Jump to ContentJump to Main Navigation
Legal-Lay CommunicationTextual Travels in the Law$
Users without a subscription are not able to see the full content.

Chris Heffer, Frances Rock, and John Conley

Print publication date: 2013

Print ISBN-13: 9780199746842

Published to Oxford Scholarship Online: September 2013

DOI: 10.1093/acprof:oso/9780199746842.001.0001

Show Summary Details
Page of

PRINTED FROM OXFORD SCHOLARSHIP ONLINE (www.oxfordscholarship.com). (c) Copyright Oxford University Press, 2018. All Rights Reserved. Under the terms of the licence agreement, an individual user may print out a PDF of a single chapter of a monograph in OSO for personal use (for details see www.oxfordscholarship.com/page/privacy-policy).date: 14 November 2018

Travelling Texts

Travelling Texts

The Legal–Lay Interface in The Highway Code

Chapter:
(p.266) Chapter 13 Travelling Texts
Source:
Legal-Lay Communication
Author(s):

Bethan L. Davies

Publisher:
Oxford University Press
DOI:10.1093/acprof:oso/9780199746842.003.0013

Describing it as ‘a curious beast’, Bethan Davies chronicles the textual travels of the Highway Code as it migrates back and forth between the categories of legal document and lay advice manual. The Highway Code is an official document, styled as the ‘rules of the road’ for the British road user, and also contains practical advice about using the road. Davies focuses on the use of modality and ‘vague or flexible language’ – words like ‘possible’ and ‘practical’ – in the text, and how well these and their legal implications are understood by The Highway Code’s different user groups. Some lay users fail to understand how the legal status of rules is indexed linguistically in The Highway Code, and those that do understand its status are often equally unable to find an uncontested reading of a particular rule. Thus, Davies concludes, this is not a text that travels well.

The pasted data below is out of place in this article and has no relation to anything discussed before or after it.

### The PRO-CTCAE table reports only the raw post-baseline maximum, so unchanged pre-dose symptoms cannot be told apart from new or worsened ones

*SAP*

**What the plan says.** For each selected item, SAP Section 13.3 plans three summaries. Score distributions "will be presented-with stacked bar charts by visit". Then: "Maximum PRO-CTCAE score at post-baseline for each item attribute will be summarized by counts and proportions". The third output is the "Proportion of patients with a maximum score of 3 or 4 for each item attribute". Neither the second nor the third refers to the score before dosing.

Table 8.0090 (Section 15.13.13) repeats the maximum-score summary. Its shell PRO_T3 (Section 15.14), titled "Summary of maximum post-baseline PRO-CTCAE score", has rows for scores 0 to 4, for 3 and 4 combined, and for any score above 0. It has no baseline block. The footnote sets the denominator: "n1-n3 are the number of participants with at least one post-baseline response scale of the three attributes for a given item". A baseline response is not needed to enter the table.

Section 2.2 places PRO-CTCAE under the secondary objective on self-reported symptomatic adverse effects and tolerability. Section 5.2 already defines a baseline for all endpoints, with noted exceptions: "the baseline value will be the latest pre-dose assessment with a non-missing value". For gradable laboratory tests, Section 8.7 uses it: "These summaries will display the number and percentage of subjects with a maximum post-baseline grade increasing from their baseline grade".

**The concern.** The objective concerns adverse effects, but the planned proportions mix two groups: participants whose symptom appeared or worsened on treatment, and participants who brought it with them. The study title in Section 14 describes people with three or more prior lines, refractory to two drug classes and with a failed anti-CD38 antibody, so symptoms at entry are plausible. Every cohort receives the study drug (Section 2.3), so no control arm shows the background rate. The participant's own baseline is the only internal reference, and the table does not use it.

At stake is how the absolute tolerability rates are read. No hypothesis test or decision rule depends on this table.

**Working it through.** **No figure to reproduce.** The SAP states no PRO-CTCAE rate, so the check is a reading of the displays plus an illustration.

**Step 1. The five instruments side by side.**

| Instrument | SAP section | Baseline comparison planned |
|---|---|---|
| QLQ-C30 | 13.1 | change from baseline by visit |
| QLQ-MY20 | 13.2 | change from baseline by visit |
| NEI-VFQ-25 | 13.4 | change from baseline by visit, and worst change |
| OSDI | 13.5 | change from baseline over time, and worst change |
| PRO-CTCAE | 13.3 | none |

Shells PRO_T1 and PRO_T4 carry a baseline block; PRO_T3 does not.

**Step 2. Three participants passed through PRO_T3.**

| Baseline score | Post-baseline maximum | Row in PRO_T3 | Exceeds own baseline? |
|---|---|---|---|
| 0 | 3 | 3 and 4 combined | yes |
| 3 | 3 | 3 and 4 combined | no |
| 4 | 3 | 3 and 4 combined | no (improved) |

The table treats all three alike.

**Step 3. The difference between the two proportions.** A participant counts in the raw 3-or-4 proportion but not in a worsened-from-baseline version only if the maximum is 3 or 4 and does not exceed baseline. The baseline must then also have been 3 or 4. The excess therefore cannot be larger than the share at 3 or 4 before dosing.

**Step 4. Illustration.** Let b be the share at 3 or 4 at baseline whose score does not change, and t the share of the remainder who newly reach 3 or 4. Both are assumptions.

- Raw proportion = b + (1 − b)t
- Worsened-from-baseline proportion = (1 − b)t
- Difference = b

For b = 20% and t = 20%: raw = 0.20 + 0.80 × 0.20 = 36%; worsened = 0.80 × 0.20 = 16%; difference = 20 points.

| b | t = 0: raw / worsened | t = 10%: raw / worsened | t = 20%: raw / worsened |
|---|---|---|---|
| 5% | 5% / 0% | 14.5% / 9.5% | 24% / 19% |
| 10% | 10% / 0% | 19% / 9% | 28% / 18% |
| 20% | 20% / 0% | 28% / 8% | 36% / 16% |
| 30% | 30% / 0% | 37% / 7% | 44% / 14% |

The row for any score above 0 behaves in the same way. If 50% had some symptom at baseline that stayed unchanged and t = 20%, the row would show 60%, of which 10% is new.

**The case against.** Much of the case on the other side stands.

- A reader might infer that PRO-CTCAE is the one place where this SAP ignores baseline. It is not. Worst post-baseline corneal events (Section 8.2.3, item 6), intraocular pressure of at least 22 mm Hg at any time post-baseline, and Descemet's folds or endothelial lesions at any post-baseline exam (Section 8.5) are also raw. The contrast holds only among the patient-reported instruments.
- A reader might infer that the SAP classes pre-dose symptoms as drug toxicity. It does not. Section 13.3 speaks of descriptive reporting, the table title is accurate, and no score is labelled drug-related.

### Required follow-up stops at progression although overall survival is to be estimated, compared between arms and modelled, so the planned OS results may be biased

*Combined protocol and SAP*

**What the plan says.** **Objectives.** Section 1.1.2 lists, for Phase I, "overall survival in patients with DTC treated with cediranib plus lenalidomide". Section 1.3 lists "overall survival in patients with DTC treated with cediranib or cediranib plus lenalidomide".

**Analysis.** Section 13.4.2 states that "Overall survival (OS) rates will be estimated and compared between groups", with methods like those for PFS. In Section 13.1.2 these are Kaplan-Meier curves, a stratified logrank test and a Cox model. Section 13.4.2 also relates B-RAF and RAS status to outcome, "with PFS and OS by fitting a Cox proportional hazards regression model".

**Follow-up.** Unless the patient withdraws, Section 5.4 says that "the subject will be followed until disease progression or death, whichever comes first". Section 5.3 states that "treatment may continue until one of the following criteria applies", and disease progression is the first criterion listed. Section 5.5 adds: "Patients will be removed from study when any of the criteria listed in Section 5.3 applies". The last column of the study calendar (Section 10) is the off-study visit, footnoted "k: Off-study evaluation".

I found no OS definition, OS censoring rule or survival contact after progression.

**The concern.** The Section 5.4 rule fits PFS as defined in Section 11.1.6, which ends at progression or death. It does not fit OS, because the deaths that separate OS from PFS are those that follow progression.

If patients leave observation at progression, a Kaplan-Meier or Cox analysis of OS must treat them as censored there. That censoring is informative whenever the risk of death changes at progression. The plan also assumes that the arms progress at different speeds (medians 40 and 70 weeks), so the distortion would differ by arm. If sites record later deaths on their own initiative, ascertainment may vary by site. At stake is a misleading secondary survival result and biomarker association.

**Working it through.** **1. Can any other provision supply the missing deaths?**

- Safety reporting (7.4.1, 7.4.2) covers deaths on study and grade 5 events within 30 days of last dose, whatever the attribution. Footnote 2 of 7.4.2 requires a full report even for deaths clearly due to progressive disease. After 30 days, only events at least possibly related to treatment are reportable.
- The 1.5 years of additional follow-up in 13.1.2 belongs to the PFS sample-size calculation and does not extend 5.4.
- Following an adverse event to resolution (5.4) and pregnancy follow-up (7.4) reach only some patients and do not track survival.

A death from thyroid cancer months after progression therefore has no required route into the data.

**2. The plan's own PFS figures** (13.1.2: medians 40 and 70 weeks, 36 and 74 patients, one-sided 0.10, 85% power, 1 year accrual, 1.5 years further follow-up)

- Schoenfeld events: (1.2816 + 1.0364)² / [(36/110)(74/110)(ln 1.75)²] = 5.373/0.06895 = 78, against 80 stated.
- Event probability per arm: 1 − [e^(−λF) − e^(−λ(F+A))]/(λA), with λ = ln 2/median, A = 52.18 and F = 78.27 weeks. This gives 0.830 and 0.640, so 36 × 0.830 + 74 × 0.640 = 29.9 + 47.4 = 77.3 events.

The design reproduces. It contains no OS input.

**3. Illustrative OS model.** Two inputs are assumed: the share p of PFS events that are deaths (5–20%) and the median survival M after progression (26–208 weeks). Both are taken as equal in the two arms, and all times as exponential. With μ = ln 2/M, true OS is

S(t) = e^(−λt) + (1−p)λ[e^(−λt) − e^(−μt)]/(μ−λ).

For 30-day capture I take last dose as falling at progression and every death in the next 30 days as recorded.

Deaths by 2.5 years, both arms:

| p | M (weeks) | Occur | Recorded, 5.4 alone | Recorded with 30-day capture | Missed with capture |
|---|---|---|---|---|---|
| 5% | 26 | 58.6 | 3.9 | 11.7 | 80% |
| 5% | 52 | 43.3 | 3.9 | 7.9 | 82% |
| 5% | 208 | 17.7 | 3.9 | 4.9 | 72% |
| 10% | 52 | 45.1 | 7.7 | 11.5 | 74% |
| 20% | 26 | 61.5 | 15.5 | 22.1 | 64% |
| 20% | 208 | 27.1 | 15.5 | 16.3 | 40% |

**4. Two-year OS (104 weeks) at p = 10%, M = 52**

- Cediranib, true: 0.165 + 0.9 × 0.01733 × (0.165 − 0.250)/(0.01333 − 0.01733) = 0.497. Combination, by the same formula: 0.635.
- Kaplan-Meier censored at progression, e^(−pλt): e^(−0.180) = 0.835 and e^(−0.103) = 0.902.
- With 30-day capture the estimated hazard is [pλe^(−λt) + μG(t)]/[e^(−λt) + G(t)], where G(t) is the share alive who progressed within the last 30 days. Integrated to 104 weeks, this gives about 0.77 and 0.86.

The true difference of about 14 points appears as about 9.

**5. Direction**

Keywords:   Modality, modals, legal document, advice manual, intertextuality, context, recontextualization, interpretation

Oxford Scholarship Online requires a subscription or purchase to access the full text of books within the service. Public users can however freely search the site and view the abstracts and keywords for each book and chapter.

Please, subscribe or login to access full text content.

If you think you should have access to this title, please contact your librarian.

To troubleshoot, please check our FAQs , and if you can't find the answer there, please contact us .